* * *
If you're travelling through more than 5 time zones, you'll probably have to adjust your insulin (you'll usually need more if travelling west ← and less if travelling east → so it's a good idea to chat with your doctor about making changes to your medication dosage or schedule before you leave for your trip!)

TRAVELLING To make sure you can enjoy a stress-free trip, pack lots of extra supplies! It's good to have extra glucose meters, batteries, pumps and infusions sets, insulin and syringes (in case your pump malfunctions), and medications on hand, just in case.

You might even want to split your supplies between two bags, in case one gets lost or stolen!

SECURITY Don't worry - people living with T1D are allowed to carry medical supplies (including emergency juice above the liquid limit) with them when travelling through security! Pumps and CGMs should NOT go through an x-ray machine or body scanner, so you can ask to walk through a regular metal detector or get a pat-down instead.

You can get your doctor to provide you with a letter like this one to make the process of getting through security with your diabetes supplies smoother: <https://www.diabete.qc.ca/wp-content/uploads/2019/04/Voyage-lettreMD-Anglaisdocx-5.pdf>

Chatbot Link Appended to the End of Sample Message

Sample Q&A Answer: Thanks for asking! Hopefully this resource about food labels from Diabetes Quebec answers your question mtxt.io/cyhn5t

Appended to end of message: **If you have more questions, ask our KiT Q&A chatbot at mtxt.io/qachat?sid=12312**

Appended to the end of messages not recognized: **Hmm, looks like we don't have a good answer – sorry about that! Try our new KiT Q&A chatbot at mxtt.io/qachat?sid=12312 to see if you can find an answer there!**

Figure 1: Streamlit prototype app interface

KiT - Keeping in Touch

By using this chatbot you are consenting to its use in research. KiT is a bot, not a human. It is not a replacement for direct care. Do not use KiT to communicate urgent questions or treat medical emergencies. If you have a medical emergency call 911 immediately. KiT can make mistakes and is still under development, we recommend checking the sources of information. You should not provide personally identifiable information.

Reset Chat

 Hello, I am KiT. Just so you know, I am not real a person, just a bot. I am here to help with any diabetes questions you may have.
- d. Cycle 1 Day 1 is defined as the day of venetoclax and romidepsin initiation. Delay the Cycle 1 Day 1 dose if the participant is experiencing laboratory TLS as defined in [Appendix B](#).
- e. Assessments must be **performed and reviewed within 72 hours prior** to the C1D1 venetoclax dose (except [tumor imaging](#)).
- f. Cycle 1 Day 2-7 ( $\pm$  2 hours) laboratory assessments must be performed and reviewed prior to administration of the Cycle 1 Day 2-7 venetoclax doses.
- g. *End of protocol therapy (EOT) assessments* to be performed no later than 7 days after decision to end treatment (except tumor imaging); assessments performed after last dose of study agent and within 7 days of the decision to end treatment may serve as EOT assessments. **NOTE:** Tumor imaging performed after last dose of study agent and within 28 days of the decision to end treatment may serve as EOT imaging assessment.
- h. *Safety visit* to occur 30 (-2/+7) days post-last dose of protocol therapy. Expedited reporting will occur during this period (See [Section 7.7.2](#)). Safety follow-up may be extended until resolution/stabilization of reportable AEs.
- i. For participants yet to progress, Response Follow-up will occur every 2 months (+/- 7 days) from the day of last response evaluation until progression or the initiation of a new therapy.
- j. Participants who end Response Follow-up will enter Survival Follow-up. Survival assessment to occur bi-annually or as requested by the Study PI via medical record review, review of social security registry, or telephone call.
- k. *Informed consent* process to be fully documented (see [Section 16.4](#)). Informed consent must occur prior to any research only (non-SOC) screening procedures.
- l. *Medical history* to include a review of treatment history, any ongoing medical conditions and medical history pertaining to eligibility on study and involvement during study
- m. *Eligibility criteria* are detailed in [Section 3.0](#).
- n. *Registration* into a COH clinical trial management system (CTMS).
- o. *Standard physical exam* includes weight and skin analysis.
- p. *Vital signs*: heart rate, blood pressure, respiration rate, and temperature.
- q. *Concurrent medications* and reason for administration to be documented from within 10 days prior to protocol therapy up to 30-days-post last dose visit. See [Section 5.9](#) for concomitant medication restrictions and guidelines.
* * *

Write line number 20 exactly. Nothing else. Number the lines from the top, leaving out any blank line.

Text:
- i. For participants yet to progress, Response Follow-up will occur every 2 months (+/- 7 days) from the day of last response evaluation until progression or the initiation of a new therapy.